Catimor – A natural hybrid cross between Arabica and Robusta from Timor and Caturra, originally created in Portugal. With the benefits of a natural ability to avoid diseases and defects such as Coffee Berry Disease and Coffee Rust, while producing higher yields, Catimor was hailed as a superior crop by agronomists and agricultural experts who urged farmers to switch. The Catimor varietal produces a unique (read negative) flavour profile with sour acidity and salty aftertaste. This negative flavour profile resulted in many farmers unable to sustain sales value of these beans.
Pacas – A cross between Caturra and Bourbon varietals, producing larger crop yields than its parents, yet can produce good results at medium to higher elevations.
High-quality Arabica coffee varietals:
Typica – typified by its elongated oval shape, low production volume and exemplary quality, also called “Arabigo” or “Criollo”. Produces a clean acidity (with citric-lemony tones and floral notes) which increase in intensity with higher cultivation altitudes, with a sweet lingering aftertaste.
Bourbon – Originally called the “French Mission”. A favourite in Africa and Latin America. Tracing it’s roots to Reunion (just off Madagascar), this varietal is typified by its bright acidity and winey sweet aftertaste with a floral aroma developing in those grown at higher altitude. The bean is a much smaller and rounder bean than its cousin the Typica produces, as the result of a smaller, denser coffee fruit.
Caturra – A mutation of the Bourbon, hence sharing certain physical characteristics like size and shape, with the exception that Caturra has the ability to produce high volumes and doesn’t consistently produce the sweetness of a Bourbon or Typica. First discovered in Brazil, and a favourite in production throughout Latin America. Producing a well-pronounced acidity with citric or lemony notes, which increase with production altitude.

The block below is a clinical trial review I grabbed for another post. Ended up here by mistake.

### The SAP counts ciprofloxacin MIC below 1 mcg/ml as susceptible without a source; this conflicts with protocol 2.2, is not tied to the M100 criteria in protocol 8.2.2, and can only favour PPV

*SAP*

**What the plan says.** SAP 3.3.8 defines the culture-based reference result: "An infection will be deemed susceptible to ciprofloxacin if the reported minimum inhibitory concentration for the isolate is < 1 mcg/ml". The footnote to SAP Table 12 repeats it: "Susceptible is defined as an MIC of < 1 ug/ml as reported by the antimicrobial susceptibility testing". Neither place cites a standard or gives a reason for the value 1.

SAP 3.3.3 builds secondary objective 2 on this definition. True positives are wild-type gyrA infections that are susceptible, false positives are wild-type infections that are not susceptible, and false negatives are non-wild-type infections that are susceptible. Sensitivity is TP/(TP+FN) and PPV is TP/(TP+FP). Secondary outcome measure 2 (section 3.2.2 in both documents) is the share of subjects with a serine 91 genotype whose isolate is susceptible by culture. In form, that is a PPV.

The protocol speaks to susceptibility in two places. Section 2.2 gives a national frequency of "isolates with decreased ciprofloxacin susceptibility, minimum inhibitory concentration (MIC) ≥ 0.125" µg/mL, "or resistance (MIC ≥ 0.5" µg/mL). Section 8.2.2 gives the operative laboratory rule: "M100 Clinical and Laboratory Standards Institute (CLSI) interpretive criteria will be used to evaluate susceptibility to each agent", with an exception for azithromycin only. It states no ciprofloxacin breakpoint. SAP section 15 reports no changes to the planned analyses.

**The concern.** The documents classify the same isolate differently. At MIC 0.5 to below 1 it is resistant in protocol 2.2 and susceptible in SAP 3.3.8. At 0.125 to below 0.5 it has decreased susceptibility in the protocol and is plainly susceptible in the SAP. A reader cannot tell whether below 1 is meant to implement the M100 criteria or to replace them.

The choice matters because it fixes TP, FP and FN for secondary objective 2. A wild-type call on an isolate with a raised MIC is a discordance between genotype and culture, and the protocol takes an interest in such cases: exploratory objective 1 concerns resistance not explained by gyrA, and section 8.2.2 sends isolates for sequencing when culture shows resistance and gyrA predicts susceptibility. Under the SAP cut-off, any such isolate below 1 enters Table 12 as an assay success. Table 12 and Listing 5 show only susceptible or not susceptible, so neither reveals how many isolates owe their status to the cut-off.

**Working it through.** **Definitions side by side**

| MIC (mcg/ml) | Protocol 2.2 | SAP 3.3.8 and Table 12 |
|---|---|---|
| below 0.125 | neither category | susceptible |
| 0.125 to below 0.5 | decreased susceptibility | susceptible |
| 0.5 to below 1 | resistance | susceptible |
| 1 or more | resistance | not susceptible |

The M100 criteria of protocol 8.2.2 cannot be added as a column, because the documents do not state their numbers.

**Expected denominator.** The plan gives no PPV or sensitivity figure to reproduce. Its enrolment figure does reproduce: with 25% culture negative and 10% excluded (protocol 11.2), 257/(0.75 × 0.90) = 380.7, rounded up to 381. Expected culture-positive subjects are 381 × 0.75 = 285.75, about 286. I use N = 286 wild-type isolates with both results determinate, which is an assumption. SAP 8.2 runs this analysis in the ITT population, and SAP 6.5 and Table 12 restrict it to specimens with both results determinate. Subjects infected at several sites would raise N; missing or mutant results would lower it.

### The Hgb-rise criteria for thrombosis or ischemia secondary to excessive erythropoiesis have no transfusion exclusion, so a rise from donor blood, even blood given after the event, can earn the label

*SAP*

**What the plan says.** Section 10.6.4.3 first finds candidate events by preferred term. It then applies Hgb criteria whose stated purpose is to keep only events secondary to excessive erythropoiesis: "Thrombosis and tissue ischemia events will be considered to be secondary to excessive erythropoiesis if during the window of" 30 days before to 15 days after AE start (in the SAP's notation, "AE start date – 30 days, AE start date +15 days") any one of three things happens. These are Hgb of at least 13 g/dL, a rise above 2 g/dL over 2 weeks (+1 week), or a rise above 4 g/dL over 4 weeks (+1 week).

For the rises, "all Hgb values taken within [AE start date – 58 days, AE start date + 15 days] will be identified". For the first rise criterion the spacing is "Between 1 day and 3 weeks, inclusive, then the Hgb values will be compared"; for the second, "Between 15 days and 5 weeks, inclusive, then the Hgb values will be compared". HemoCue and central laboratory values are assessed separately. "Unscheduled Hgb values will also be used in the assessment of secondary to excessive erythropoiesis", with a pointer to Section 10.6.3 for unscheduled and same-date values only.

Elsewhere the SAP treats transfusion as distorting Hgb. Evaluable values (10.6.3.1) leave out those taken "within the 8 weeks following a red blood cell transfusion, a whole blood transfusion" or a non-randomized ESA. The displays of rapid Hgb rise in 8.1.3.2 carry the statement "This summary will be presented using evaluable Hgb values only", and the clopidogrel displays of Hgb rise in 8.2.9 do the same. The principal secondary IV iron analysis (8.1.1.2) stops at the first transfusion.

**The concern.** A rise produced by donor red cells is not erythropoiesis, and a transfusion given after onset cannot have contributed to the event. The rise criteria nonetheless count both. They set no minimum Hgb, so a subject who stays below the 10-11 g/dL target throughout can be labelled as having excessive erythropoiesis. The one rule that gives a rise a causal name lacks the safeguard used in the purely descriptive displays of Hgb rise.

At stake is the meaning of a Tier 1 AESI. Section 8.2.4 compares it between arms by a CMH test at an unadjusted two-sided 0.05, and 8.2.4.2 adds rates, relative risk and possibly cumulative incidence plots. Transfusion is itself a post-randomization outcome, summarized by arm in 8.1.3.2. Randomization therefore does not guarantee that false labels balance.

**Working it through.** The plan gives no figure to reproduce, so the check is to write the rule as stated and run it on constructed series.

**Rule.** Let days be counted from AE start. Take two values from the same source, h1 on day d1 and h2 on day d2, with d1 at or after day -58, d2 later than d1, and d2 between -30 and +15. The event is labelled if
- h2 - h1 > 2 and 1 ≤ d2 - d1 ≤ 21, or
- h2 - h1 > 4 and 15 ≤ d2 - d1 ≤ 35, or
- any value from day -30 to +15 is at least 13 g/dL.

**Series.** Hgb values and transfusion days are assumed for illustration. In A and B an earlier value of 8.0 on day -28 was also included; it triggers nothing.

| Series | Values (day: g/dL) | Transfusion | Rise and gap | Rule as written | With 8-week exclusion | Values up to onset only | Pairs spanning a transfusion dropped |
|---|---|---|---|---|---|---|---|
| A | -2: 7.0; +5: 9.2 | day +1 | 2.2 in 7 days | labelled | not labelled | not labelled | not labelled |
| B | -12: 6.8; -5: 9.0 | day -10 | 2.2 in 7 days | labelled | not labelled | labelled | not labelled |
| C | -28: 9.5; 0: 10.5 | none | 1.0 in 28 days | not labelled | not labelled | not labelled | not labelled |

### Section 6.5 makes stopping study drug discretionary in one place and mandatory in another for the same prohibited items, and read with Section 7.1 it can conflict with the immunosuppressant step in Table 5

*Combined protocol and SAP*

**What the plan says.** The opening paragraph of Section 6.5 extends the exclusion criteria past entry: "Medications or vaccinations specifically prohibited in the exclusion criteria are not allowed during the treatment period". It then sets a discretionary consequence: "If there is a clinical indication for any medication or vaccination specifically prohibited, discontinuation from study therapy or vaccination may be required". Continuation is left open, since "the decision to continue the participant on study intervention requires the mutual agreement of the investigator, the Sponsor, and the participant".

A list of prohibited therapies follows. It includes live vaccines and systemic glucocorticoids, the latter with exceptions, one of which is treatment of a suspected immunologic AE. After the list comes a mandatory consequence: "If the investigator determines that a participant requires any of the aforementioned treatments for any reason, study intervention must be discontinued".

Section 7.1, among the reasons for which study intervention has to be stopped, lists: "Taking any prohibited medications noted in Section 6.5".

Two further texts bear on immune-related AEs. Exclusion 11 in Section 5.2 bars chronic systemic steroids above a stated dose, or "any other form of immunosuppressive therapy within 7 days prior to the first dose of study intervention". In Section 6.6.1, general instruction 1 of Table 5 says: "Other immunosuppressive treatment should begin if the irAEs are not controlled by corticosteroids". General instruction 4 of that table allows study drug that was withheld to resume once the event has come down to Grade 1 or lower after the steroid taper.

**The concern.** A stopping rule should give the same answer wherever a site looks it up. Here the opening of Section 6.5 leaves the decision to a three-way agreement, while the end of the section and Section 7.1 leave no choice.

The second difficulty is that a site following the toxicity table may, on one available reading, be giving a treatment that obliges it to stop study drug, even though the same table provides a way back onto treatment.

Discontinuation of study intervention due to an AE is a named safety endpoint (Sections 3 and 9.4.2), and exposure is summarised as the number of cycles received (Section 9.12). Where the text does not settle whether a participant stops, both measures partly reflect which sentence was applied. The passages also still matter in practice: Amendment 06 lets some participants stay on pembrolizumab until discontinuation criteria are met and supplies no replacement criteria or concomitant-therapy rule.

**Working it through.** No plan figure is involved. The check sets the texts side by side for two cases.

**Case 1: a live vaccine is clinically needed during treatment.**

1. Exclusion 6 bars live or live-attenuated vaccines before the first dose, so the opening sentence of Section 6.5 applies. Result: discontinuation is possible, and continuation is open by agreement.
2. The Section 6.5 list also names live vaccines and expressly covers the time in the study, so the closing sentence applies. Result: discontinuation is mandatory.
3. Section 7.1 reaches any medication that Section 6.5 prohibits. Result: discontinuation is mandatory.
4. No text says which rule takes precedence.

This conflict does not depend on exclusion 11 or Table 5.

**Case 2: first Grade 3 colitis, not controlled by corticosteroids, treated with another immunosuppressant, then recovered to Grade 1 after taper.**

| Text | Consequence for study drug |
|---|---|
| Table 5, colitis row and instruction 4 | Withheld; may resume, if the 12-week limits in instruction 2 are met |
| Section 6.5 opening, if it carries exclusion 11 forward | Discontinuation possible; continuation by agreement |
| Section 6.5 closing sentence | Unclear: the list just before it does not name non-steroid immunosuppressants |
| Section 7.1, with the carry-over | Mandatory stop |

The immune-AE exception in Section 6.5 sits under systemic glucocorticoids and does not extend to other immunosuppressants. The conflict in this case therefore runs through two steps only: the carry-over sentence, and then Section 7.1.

Geisha – With Tanzania as its origin, widely used in Ethiopia and popular to Panama and scored very highly in the Cup Of Excellence competitions from that country, one of the first things you notice about the Geisha is its elongated, thin and curvy shape of the bean. Among its many benefits are a natural resistance to Coffee Rust, and reportedly a higher resistance to certain fungi than other varieties. The broad flavour profile includes: floral aromas, a lingering clean sweet aftertaste, refreshing acidity with a smooth and silky mouthfeel.
Maragogype – Named after Maragogype in Bahia Brazil. A mutation of the Typica varietal and characterized by its unusually large bean, is very hard to come bye for two reasons: 1. Its incredibly low production yield. 2. Its difficulty to roast. Yet produces a rare mild and sweet acidity.
Pacamara – A close relative to the Maragogype Varietal being a cross between the Maragogype and Pacas, displaying similar characteristics and to profile too both.